Psychologist Dr. Susan Lipkins specializes in campus conflict and violence and has written a book called Preventing Hazing: How Parents, Teachers, and Coaches Can Stop the Violence, Harassment, and Humiliation. Gayle talks with Dr. Lipkins about the school shooting tragedy at Virginia Tech and the steps we need to take to prevent future violence on college campuses.
Dr. Lipkins says the Virginia Tech massacre was not a random act of violence. "I don't really think there is such a thing as random violence—violence is planned, as was this," Dr. Lipkins says. While many details of the Virginia Tech case are still unknown, Dr. Lipkins says increased funding of psychological services on college campuses could be one step toward preventing future tragedies. "I challenge all the universities across America to look at their budgets," Dr. Lipkins says. "See how much is [budgeted] in athletics and other kinds of things that really affect a few, as compared to the amount of kids suffering from physiological issues."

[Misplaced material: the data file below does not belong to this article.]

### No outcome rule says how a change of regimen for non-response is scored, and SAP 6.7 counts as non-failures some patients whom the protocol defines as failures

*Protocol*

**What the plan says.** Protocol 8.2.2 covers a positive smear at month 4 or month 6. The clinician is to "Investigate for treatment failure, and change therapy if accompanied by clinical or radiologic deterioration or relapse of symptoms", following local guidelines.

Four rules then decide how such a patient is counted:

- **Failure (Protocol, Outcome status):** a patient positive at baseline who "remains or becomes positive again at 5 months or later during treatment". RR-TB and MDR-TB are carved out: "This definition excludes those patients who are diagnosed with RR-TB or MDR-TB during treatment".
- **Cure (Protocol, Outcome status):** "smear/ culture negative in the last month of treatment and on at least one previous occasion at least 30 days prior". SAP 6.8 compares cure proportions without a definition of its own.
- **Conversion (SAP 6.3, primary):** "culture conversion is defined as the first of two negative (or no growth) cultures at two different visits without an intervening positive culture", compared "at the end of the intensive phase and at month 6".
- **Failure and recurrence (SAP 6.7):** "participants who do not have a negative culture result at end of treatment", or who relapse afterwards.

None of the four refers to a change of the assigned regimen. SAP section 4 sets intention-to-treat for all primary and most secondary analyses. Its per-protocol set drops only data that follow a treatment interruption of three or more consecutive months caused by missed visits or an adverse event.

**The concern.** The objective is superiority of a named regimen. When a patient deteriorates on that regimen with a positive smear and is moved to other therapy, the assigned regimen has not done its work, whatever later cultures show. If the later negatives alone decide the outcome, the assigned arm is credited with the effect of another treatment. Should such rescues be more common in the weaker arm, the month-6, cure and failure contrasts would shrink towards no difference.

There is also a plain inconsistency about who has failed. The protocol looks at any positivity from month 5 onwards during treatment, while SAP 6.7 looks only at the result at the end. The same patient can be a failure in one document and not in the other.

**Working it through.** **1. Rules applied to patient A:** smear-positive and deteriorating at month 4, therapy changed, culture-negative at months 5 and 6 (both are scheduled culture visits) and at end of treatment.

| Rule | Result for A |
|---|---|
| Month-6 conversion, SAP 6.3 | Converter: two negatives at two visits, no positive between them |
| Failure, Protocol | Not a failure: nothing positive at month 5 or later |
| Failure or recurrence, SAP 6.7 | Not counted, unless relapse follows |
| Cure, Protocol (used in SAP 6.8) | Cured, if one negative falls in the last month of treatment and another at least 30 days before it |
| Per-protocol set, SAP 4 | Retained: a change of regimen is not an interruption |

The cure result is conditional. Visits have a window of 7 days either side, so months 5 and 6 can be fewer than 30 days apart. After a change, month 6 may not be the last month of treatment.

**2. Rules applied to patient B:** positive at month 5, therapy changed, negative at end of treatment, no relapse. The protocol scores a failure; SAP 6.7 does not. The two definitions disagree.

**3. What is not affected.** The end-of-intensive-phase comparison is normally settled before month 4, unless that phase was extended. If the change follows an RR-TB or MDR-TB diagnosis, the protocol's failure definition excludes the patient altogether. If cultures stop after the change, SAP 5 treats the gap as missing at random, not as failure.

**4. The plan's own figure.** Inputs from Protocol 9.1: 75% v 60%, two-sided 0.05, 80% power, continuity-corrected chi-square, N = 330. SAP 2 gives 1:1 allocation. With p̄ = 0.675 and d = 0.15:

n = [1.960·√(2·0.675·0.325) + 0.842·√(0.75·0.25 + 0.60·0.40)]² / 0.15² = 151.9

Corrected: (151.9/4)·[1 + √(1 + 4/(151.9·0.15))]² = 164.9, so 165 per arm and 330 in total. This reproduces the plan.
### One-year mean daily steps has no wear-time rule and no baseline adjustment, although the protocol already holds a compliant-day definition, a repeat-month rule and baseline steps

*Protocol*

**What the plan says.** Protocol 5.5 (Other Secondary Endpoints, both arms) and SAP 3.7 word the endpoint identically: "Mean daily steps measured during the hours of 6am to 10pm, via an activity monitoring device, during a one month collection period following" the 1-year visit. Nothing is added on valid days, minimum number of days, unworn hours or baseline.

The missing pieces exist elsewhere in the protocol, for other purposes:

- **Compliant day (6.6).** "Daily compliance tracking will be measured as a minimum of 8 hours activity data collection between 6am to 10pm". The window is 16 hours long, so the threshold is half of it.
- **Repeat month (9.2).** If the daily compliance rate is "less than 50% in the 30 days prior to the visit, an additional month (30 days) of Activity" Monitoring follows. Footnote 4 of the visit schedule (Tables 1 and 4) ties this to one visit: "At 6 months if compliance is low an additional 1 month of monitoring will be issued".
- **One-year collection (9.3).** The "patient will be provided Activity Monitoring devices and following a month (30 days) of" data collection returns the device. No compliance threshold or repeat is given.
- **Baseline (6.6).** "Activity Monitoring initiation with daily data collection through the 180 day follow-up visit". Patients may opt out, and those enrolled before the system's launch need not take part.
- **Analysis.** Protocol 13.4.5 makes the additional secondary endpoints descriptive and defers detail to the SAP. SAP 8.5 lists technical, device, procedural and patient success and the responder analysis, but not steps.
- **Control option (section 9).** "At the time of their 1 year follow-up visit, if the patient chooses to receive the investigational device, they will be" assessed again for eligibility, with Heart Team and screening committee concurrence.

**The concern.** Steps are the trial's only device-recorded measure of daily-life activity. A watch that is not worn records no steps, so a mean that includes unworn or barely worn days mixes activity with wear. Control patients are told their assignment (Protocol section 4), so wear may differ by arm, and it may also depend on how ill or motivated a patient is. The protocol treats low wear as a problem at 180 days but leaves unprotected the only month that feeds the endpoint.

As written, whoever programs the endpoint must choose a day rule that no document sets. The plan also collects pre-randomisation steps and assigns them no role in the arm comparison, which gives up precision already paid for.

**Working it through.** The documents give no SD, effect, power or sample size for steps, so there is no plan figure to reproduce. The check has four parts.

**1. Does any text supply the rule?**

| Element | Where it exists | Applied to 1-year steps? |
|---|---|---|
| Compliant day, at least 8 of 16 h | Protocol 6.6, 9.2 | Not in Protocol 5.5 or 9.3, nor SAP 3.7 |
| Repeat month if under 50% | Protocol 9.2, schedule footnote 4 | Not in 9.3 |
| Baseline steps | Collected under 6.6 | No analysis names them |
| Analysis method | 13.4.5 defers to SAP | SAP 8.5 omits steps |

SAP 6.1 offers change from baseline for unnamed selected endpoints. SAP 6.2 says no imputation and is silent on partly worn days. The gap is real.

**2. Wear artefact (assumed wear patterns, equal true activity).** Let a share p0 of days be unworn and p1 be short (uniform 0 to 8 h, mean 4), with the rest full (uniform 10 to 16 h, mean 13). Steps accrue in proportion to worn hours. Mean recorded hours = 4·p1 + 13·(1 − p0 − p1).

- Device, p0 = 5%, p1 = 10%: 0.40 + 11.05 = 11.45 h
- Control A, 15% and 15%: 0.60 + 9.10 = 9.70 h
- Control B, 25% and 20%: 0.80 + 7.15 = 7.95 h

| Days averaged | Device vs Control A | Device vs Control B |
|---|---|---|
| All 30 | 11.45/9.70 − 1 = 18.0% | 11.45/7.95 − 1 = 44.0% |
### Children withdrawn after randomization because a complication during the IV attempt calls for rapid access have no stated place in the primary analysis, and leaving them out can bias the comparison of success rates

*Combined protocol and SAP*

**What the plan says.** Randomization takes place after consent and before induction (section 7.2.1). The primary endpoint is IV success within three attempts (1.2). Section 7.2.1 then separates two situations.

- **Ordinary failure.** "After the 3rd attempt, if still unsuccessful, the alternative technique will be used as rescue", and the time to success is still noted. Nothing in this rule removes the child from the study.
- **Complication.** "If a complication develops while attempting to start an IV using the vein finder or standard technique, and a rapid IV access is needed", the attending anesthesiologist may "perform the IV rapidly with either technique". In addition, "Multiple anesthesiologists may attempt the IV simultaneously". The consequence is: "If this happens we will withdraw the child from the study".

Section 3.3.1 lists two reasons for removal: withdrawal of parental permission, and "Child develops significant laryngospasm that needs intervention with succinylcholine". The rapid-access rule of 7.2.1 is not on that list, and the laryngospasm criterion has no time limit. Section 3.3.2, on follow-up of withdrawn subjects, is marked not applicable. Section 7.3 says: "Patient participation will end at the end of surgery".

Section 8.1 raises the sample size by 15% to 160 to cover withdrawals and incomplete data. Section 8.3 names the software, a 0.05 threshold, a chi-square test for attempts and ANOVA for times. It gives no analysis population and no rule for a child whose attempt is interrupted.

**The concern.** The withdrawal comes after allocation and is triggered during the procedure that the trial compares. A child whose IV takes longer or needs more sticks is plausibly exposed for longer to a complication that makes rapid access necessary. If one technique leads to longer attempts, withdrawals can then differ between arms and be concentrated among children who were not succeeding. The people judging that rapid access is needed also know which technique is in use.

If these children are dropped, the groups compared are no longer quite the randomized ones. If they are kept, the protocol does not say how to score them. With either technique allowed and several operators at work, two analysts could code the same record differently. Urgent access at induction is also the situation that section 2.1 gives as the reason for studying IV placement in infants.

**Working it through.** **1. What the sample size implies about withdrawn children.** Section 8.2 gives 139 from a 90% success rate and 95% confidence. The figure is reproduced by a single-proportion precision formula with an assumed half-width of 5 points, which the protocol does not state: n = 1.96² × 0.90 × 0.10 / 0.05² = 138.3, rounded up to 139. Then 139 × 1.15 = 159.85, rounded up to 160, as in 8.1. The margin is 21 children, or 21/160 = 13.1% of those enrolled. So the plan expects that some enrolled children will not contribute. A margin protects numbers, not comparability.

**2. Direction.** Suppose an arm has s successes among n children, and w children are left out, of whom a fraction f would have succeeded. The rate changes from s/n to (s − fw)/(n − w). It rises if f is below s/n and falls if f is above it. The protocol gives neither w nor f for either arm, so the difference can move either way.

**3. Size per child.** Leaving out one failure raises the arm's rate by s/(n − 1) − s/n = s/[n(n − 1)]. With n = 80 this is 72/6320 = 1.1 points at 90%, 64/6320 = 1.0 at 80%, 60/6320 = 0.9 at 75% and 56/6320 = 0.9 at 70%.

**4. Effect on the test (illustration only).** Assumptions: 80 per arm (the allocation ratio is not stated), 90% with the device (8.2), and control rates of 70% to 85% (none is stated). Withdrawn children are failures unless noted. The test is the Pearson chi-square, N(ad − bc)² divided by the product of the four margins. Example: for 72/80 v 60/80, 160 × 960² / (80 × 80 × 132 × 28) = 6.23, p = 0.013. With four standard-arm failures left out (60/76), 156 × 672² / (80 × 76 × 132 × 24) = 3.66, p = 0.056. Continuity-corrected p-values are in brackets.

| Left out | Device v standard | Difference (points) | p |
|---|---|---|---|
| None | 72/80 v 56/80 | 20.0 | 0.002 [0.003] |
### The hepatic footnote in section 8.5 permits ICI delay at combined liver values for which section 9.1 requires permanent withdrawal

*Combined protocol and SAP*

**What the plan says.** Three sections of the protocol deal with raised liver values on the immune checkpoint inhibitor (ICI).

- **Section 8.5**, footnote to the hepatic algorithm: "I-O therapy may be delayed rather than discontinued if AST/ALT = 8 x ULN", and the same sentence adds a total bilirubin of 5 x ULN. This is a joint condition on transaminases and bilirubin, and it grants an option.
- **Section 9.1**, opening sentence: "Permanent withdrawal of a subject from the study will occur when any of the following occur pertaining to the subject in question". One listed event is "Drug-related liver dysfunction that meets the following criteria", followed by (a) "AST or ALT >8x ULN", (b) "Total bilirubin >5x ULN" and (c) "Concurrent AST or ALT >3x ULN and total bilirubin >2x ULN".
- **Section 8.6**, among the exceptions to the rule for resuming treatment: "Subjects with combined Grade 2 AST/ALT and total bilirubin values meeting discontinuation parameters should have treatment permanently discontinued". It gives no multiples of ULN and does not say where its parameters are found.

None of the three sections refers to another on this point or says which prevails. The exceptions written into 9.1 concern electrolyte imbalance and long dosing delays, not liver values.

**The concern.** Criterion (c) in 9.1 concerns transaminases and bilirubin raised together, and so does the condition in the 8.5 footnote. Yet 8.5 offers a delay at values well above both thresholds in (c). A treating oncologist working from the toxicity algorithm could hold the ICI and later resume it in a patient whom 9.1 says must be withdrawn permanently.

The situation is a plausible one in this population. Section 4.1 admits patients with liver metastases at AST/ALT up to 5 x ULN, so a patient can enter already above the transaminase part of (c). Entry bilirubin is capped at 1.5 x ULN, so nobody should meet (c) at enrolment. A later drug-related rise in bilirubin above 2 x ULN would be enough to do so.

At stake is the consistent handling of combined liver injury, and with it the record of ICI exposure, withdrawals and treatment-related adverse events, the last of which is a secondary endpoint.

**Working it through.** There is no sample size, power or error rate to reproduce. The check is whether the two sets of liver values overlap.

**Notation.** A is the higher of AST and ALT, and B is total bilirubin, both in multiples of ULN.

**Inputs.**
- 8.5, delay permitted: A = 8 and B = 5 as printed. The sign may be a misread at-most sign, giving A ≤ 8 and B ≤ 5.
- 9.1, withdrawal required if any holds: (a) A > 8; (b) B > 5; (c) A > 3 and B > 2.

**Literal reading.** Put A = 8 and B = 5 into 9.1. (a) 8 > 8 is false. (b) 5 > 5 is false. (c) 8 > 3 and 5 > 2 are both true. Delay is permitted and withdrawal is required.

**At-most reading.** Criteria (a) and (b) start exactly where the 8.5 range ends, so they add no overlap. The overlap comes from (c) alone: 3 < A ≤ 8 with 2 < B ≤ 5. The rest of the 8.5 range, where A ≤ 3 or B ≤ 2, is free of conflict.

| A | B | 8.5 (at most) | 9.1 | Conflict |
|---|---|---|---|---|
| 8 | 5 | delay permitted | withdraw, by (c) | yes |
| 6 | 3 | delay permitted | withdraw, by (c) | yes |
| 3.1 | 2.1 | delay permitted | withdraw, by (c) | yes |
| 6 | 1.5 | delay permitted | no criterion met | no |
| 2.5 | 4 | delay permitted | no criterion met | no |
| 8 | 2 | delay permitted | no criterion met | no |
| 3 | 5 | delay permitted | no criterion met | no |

Students play a role in preventing violence on campus and Dr. Lipkins says reporting suspicious behavior is one way college students can do their part. "Almost every campus now has a crisis intervention center." Dr. Lipkins says. "They have online ways of reporting tips about anything, if there is a hazing, if there is a brawl, anything." Some kids might feel bad about reporting a fellow classmate to campus counselors, but Dr. Lipkins says they should not consider it tattling. "You are showing concern," she says.
In light of the tragedy in Virginia, Dr. Lipkins says it is time to make the prevention and intervention systems on campuses better. "We need to use that shock as our energy to stand up and do something different," Dr. Lipkins says. "[We have] to have gun laws enacted, have security on campus change and teach our kids how not to be victims."